How do you feel your third record differs from your others?
Nick: We put a lot more thought into the production of ‘Shadow Work’ compared to our other albums. We were being more experimental in the studio, modifying the saxophone with guitar pedals, shaping the strings with effects and using field recordings to achieve greater textural depth in some places.
What are your separate musical backgrounds? How did yous start making music together?
Jesse: My background is mainly in Indian Tabla and that’s what I’ve been studying for the last 12 years, I still see myself very much as a student and pretty much study Tabla full time when we’re not touring. We all met in Norwich in 2012 and had much in common musically and found that our skills combined well together so it developed really naturally from there.
Nick: I did a degree in music tech a few years ago and I think that’s had a big influence on the way I play and write, before that it was mainly busking and playing in bands as a teenager.
There’s a clear nod to ambient electronic influences. The use of the saxophone in place of the traditional bass pushes the sound away from being electronic and adds a minimalistic classical sound to it, but the electronic influence can still be heard. Could you tell us more about this?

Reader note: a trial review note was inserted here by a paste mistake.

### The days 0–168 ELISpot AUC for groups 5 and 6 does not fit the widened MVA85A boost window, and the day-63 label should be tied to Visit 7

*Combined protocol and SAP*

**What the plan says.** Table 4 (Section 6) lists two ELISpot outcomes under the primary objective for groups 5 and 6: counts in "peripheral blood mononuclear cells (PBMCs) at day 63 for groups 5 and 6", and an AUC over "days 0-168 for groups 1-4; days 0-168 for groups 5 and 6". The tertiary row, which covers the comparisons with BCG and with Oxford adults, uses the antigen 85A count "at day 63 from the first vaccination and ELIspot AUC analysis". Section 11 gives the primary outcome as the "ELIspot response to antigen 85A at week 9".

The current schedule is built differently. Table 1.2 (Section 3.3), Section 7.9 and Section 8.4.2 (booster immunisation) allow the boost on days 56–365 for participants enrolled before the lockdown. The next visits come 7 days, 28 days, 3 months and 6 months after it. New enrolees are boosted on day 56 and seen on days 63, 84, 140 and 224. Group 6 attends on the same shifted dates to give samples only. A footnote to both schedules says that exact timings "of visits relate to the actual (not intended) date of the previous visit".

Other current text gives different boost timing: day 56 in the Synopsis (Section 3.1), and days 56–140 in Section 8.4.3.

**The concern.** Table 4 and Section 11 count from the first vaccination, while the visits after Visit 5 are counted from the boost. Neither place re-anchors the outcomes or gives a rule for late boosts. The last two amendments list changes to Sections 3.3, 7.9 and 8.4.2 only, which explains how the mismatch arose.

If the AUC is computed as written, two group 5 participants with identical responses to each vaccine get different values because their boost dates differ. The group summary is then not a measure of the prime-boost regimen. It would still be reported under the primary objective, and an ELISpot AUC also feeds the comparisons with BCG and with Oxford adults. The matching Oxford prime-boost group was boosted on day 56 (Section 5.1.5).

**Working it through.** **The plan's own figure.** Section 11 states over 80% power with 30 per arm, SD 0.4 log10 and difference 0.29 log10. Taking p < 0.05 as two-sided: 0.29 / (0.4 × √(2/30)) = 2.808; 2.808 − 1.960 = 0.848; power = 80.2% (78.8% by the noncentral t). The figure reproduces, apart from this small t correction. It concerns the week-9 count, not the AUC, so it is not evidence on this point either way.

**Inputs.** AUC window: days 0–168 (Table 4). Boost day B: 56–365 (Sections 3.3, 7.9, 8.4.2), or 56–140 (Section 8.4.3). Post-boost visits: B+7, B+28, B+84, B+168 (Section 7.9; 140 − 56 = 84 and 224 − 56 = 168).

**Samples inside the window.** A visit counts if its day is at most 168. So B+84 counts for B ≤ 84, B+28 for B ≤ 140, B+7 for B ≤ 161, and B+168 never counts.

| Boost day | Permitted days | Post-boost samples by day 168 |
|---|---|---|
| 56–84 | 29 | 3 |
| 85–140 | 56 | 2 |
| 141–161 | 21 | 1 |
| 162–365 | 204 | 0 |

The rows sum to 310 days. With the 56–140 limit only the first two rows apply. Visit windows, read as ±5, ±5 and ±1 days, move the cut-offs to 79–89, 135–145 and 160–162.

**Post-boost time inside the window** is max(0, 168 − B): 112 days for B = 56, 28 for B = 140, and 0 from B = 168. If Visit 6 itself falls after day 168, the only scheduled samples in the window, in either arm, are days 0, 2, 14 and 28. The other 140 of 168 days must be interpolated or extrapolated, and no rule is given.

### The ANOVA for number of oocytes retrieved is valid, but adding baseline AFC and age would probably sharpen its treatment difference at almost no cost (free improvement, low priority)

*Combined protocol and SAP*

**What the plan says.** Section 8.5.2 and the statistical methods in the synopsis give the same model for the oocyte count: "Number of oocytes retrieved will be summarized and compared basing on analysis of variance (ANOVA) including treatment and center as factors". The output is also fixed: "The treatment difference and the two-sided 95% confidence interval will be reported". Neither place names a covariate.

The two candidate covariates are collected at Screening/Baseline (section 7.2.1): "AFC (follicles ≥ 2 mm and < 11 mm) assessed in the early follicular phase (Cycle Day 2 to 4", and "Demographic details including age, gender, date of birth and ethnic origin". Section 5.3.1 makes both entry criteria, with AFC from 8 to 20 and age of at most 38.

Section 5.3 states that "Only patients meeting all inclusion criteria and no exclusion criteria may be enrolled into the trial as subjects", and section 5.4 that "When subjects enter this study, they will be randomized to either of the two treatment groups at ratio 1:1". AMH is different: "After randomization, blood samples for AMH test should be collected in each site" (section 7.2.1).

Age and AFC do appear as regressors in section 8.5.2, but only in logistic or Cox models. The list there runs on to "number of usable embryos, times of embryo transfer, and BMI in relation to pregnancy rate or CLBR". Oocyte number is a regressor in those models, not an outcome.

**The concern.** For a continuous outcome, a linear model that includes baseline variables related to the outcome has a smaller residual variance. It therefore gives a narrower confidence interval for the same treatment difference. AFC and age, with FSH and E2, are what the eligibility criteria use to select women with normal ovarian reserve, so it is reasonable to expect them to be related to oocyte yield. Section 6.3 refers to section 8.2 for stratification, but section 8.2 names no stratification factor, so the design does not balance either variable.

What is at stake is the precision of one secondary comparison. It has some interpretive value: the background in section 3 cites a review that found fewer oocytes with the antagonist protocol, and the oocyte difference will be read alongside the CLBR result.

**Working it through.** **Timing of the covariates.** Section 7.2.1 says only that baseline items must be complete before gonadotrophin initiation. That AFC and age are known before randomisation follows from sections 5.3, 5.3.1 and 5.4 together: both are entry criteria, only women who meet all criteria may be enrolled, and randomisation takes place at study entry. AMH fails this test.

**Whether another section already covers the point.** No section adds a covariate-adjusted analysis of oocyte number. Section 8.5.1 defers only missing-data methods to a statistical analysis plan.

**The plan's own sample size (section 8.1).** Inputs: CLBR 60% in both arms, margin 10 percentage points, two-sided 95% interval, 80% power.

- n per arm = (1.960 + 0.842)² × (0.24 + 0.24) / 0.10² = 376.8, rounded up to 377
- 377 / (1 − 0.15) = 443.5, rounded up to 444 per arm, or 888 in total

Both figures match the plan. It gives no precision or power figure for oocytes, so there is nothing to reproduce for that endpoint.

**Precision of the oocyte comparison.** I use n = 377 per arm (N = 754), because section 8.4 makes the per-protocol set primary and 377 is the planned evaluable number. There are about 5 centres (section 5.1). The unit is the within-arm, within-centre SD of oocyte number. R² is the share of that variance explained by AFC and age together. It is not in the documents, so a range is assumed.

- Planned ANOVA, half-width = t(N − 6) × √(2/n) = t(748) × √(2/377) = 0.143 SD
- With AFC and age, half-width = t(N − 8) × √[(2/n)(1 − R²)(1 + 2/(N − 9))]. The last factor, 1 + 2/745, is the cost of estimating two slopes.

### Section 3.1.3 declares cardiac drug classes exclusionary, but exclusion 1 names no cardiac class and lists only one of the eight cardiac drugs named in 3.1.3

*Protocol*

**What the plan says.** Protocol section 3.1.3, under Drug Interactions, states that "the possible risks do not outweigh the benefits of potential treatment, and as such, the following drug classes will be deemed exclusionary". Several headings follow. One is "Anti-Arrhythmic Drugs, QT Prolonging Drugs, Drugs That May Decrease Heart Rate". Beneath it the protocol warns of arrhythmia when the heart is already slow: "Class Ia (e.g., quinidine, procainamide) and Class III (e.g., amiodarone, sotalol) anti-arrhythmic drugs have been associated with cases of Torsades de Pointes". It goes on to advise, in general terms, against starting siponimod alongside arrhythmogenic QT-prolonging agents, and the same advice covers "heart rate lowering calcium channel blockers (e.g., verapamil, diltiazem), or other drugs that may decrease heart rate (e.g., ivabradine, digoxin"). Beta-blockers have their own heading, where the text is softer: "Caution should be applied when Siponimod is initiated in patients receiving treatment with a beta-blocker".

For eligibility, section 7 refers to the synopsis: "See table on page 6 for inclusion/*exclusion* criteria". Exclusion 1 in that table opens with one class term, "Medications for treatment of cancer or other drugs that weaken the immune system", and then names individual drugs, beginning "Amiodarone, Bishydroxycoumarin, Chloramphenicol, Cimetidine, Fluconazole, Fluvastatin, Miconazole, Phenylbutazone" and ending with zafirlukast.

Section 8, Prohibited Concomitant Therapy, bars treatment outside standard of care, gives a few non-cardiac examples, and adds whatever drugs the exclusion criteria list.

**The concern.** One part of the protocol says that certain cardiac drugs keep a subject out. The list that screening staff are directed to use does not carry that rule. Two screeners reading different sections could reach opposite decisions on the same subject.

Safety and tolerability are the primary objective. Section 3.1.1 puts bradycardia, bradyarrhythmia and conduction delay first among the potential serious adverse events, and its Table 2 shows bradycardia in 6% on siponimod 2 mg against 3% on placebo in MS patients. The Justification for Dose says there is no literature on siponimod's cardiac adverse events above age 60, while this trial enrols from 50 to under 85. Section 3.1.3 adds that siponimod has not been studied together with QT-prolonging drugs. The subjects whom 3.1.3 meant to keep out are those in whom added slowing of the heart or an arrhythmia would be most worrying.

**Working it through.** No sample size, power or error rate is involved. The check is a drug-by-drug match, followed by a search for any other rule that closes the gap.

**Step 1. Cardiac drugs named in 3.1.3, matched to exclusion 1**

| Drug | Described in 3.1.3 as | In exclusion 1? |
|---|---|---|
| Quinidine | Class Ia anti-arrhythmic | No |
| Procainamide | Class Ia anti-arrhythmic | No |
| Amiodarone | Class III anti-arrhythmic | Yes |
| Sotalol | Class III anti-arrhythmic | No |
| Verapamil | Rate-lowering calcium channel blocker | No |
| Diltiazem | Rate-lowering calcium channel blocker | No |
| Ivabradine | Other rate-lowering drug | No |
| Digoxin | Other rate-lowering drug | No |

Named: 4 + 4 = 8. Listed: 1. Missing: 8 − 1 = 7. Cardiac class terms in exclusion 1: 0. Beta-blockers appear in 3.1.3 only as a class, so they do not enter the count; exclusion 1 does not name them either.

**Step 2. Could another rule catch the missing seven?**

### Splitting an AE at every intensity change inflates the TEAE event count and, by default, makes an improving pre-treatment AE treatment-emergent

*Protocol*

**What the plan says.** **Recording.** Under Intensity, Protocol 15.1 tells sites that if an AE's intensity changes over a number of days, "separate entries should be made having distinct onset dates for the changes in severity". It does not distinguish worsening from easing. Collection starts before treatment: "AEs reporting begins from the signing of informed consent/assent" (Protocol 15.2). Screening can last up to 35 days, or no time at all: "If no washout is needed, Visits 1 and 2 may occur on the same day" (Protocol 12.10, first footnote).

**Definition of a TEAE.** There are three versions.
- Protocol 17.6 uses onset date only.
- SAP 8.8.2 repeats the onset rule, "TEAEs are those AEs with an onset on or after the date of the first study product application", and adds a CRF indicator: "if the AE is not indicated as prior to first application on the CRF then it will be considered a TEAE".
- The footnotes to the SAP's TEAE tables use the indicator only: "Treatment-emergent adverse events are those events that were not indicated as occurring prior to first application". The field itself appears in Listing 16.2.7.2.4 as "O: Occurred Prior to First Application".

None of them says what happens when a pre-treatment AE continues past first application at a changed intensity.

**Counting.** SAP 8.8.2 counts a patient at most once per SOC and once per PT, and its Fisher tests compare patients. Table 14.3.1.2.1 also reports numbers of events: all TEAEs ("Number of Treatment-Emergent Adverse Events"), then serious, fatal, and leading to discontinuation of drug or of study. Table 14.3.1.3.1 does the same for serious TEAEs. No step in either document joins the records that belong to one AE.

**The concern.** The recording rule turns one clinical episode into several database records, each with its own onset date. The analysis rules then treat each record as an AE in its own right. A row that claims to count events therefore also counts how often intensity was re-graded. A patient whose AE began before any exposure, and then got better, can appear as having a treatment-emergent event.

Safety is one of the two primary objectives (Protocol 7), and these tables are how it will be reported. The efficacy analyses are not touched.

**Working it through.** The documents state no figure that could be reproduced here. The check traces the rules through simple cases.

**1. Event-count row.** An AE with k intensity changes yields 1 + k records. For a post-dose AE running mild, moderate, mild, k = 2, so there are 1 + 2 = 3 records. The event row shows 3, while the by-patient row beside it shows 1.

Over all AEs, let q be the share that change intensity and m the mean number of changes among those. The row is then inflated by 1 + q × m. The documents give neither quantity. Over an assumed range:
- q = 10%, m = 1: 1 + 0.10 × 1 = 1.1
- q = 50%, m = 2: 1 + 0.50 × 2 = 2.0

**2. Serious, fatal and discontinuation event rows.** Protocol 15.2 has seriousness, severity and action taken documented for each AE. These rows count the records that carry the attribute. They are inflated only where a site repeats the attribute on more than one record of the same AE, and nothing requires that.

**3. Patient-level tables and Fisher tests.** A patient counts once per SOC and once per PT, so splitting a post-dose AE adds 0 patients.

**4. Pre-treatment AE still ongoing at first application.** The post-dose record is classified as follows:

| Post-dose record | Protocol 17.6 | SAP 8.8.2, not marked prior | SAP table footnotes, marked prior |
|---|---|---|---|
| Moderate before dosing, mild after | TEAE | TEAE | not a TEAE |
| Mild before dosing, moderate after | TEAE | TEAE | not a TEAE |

Jordan: The project was actually originally an electronic project of me and Nick’s which evolved after meeting Jesse. Me and Nick still make electronic music together and DJ with other projects. For us it is very interesting to compose in an electronic mindset but arrange it for our instruments.
Can you tell us about the cover of the new album ‘Shadow Work’ and the link with Joy Division?
Jordan: The cover was designed by Dan Halsall, who has done all three of our album covers. There is no link with Joy Division purposefully, but you’d have to ask Dan to see if it was an influence. Our aim was for something that linked nature to minimalism and also allowed for interpretation but we always give Dan free rein to follow his gut.
How do you keep the music so inventive all the time? What is your general approach to making music?
Nick: We don’t tend to over think it too much, we just get in a room together and chuck a load of ideas around and after consolidating the ideas whatever we feel best about tends to be the stuff we stick with.
Your music is quite cinematic, would film scoring ever be an option with you?
Jesse: Yes it’s something we have thought about quite a bit and doing something like could be really rewarding, if the right project came along.
Gondwana Records seem to take on quite distinct artists, have they affected your style in any way? It’s great to see independent labels for genres that some might say are slowly being lost.
Jordan: It’s been very exciting and interesting for us to have been releasing on Gondwana and they have supported us for most of our career as a band. I also played in Matthew Halsalls band for around three years which was a great learning experience. You are always influenced by the people and players around you and it’s good to see the label going from strength to strength.
Mammal Hands play The Sugar Club with Homebeat on Friday May 4.